Friends (N ¼ 80)
Personal demographics 0.30 0.09 0.09 NS
Work situation 0.35 0.12 0.03 NS
Organizational practices 0.36 0.13 0.01 NS
Community (N ¼ 80)
Personal demographics 0.47 0.22 0.22 0.01
Age (0.46) Table V.
Work status (20.25) Organizational practices
Work situation 0.54 0.30 0.08 NS and extra-work
Organizational practices 0.56 0.31 0.01 NS satisfactions

on community satisfaction; younger respondents and respondents working full-time


were more satisfied with their community participation (bs ¼ 0.46 and 2 0.25,
respectively).
Three further observations are worth noting. First, personal demographic and work
situation factors had almost no relationship with the work, extra-work and
psychological well-being measures. Second, organizational practices had significant
relationships with majority of outcome measures (Tables III and IV). Third, the three
blocks of predictors accounted for moderate levels of explained variance on these
outcomes.
WIMR Discussion
21,5 This research adds to our understanding of factors supporting women managers and
professionals career advancement and the multiple benefits of these practices for
women.
Let us first consider the organizational practices that were examined. The five broad
areas of organizational practice were found to be very highly and positively correlated
424 suggesting, at least for our respondents, that organizations performing at high (or low)
levels in one area (e.g. training and development) were also likely to perform at high (or
low) levels on all the other areas (e.g. recruiting and external relations).
Turning now to the benefits of undertaking these supportive organizational
practices, the data (Tables II-IV) shows wide ranging positive outcomes. That is,
women describing more supportive organizational practices also indicated more job
and career satisfaction and higher levels of psychological well-being. Others (Mattis,
2005; Giscombe, 2005; Hammond, 2002) have reported favourable job and career
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consequences of supporting women’s career advancement but few have studied


psychological well being. Extending the benefits of organizational practices
supporting women to a consideration of their psychological health seems to be a
logical extension given the association of job experiences with psychological
well-being more generally (Burke, 2003; Nelson and Burke, 2002).
Finally, our findings have a direct bearing on practice. We have come to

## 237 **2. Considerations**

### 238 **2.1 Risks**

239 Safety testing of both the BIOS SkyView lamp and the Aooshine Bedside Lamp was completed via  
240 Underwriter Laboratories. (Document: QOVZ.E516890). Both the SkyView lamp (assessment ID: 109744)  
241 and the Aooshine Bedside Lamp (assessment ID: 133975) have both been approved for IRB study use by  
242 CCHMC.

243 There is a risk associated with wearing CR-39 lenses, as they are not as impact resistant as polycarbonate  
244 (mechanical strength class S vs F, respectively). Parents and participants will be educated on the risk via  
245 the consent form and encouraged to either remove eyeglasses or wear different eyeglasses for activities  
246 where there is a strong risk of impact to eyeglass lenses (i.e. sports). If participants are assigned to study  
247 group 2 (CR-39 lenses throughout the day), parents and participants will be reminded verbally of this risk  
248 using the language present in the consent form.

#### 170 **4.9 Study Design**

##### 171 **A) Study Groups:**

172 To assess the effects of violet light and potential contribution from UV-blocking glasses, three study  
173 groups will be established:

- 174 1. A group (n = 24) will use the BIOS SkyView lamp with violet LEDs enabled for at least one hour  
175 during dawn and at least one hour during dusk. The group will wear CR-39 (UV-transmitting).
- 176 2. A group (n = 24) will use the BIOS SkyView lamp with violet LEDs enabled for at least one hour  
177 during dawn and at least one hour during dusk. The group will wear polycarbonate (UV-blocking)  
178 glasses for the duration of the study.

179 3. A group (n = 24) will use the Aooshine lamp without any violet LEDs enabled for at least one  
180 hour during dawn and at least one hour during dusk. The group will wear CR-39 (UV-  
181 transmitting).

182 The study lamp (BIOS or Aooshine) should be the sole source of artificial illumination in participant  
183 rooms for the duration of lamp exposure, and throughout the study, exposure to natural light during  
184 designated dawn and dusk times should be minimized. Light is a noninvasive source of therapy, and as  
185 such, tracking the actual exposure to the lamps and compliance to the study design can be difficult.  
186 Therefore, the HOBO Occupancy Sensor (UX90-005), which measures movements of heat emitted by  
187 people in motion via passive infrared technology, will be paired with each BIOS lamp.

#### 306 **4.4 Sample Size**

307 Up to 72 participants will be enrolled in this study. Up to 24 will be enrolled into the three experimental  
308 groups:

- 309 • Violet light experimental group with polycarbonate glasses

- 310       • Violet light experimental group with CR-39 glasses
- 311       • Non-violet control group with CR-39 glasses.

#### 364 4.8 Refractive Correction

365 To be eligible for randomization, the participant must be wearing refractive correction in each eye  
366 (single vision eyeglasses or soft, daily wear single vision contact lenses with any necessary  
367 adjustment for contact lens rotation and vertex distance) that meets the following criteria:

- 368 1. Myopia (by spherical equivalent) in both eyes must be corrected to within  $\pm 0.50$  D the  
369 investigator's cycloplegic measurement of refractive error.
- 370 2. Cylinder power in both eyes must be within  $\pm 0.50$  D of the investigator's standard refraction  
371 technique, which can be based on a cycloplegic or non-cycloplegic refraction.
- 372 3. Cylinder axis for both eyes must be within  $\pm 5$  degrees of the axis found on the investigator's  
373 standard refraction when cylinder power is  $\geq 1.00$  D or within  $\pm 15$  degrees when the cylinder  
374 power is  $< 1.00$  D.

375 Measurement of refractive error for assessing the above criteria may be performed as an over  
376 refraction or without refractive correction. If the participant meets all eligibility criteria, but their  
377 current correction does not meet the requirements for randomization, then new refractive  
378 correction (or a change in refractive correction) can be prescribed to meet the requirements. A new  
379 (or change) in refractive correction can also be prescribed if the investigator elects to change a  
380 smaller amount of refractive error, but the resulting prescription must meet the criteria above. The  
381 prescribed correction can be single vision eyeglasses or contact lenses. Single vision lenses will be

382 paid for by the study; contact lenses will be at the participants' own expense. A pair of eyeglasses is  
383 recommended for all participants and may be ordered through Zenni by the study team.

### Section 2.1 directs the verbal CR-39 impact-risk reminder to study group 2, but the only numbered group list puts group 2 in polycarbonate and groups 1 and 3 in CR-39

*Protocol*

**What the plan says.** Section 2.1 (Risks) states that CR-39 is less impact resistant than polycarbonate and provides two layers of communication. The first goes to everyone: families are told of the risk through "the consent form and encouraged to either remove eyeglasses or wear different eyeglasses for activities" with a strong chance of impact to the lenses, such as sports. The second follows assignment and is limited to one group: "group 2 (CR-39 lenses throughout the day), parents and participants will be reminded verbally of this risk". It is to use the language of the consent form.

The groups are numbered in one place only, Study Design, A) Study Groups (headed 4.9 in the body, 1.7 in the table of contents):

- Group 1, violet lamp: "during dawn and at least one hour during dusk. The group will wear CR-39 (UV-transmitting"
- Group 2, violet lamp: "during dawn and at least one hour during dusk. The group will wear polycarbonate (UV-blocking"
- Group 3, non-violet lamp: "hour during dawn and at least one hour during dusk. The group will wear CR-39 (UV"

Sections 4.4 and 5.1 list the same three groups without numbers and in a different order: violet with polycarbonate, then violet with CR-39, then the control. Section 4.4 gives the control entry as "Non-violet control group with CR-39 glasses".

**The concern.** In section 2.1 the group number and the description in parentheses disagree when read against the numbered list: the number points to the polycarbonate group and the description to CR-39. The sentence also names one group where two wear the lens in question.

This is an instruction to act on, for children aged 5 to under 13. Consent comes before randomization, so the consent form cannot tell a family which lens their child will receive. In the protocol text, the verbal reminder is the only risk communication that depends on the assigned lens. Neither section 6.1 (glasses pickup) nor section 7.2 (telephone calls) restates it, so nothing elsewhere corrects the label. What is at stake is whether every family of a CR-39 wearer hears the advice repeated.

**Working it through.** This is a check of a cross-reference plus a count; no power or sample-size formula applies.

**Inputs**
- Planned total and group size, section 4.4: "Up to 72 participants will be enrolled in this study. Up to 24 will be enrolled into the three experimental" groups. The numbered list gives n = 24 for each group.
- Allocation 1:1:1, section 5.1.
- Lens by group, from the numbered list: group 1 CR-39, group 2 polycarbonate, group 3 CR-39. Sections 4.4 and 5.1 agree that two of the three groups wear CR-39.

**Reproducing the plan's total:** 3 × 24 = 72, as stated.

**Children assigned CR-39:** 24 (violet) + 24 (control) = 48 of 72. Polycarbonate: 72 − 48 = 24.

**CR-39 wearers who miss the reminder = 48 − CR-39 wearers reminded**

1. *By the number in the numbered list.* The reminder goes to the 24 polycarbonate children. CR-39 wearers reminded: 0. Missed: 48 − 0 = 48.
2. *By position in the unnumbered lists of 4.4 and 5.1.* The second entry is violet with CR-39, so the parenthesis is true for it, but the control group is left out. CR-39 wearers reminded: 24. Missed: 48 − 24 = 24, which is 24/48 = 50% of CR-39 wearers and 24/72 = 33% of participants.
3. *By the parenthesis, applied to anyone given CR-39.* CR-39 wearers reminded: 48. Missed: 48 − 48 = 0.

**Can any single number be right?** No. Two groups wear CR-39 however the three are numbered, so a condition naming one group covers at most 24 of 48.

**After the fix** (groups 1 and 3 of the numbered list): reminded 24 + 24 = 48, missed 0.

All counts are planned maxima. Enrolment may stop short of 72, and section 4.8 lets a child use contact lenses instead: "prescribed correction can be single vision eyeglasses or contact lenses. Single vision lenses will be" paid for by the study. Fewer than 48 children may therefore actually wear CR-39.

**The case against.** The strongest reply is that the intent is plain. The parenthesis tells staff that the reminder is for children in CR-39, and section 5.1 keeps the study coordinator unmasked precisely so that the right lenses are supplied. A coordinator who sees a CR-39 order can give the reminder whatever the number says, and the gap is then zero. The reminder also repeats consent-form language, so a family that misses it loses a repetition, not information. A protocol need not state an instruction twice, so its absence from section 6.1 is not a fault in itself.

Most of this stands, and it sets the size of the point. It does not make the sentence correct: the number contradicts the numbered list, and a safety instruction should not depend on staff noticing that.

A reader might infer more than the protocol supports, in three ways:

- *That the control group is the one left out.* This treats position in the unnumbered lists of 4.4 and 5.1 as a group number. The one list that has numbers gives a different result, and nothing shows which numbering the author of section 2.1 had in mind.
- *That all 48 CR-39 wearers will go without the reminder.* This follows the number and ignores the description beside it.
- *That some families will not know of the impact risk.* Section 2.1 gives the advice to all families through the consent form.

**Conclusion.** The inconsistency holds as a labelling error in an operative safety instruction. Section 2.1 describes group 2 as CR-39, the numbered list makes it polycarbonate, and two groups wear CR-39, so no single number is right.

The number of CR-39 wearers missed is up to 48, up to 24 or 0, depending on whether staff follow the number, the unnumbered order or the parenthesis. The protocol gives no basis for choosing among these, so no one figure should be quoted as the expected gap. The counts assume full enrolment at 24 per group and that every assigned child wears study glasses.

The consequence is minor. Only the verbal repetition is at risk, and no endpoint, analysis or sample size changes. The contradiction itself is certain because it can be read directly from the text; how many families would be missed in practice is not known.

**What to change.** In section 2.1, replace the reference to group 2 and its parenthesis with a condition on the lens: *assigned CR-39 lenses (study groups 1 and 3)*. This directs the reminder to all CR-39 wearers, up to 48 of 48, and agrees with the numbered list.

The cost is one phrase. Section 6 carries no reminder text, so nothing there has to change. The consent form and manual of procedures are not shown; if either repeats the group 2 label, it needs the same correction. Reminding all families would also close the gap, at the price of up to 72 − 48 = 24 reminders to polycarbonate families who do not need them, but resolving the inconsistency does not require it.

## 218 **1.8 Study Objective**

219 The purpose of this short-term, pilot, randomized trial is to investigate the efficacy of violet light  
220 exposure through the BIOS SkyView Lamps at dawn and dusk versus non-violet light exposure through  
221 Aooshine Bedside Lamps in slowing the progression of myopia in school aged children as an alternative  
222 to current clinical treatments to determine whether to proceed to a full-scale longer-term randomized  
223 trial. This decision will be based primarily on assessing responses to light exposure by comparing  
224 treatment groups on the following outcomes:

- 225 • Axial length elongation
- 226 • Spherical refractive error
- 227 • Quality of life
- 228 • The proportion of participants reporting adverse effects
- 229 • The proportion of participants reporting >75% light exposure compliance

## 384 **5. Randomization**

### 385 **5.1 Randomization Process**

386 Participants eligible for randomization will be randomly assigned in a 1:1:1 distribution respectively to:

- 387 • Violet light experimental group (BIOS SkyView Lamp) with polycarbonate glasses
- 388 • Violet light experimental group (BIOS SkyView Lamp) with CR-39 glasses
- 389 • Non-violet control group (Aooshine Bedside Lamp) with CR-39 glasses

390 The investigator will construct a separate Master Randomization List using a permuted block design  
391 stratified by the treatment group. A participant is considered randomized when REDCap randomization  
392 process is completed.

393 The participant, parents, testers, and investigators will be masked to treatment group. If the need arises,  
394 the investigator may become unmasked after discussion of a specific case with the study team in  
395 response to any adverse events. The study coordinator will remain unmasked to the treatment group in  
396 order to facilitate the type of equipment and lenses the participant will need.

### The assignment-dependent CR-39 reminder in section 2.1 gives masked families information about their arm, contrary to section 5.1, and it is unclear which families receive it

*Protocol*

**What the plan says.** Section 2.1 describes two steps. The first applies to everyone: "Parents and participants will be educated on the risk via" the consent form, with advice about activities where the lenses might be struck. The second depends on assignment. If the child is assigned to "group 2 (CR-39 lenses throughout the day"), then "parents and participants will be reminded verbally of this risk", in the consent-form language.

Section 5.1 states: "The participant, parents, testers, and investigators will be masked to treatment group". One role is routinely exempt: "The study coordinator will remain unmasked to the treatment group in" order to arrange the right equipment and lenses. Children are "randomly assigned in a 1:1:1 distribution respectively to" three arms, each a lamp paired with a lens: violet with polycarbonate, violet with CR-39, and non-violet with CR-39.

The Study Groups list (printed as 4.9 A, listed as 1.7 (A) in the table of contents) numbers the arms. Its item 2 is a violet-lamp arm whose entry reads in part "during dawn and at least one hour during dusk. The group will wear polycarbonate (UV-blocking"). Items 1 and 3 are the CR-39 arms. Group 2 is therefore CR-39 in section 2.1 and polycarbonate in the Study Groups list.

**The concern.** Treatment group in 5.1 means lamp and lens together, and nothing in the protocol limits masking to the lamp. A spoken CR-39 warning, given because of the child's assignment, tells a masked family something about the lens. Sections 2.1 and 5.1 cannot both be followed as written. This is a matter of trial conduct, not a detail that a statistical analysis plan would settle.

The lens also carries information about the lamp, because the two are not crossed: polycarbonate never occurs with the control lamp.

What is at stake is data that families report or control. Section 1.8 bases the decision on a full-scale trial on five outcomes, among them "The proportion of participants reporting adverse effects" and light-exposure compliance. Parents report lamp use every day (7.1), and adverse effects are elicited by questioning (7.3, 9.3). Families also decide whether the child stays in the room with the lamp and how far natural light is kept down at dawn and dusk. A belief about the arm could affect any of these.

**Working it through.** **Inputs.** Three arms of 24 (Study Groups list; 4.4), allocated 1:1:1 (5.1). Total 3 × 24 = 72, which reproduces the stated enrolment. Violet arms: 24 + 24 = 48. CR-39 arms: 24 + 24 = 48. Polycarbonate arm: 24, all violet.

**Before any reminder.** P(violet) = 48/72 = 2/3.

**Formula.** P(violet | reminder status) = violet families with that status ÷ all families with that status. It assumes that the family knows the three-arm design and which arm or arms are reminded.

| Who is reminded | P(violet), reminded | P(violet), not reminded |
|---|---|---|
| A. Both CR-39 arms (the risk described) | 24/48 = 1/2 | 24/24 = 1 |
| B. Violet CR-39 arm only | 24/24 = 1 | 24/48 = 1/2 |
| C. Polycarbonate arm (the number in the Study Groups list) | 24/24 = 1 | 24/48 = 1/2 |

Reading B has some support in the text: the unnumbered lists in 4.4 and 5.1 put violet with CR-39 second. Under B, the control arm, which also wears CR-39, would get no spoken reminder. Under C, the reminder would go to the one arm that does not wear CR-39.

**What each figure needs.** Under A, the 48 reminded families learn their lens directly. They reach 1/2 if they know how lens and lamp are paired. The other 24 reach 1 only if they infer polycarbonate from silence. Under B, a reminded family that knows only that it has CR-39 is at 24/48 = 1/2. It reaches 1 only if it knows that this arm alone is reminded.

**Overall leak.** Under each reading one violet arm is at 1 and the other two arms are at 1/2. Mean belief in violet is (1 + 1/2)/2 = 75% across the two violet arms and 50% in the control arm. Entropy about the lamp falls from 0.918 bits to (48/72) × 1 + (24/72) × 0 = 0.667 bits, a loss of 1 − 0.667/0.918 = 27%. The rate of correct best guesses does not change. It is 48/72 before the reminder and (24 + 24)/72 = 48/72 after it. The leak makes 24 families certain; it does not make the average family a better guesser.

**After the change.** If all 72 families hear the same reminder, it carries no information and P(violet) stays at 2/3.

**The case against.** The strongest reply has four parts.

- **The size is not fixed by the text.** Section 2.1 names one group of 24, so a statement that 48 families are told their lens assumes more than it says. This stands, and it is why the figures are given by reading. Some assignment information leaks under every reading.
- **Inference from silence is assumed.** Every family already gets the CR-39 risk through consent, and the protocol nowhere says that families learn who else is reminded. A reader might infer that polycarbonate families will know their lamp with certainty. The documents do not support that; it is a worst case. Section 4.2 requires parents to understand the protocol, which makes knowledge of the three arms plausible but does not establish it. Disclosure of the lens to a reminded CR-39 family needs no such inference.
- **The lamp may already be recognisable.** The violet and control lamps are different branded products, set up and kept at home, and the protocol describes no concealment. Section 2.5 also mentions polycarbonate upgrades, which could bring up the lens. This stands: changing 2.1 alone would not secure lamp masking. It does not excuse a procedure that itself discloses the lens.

considerable understanding of the qualities that are part of work environments that are
supportive of the career aspirations of women (and men). These include: top
management support and commitment to the exercise, the explicit use of gender in
decision-making in recruitment, career planning and employee development, the
development of policies and procedures consistent with the goal of supporting women,
the provision of rewards for providing the required support and achieving agreed upon
goals for women’s advancement, and becoming a model (in the wider community) of
what can be accomplished through commitment, resources and effort.
In addition to these context efforts, other initiatives follow logically from them.
These include providing support and encouragement to women offering women
challenging and visible work assignments, providing training and development
opportunities and supporting cultural values accepting of women (Morrison, 1992).
In addition, considerable progress has been made in integrating work-family concerns.

Limitations of the research


Some limitations of this study should be noted to put the results in a broader context.
First, the sample (n ¼ 98) was relatively small. As a consequence of its exploratory
nature, a significance level of 0.10 was used when considering the effects of the main
independent variable (organizational practices) in order to identify and develop fruitful
avenues for future research. It is important that future work replicate our study to
determine the generalizability and stability of our findings. Second, the response rate
was low raising concerns about the representativeness of the sample. Third, most of
the respondents were in the early career stage, having relatively short job and
organizational tenures. It is not clear the extent to which the findings would generalize
to women managers and professionals with longer job and organizational experience.
Fourth, all data were collected using self-report questionnaires raising the possibility of
response – response biases as a result of common method variance.
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Corresponding author
Ronald J. Burke is the corresponding author.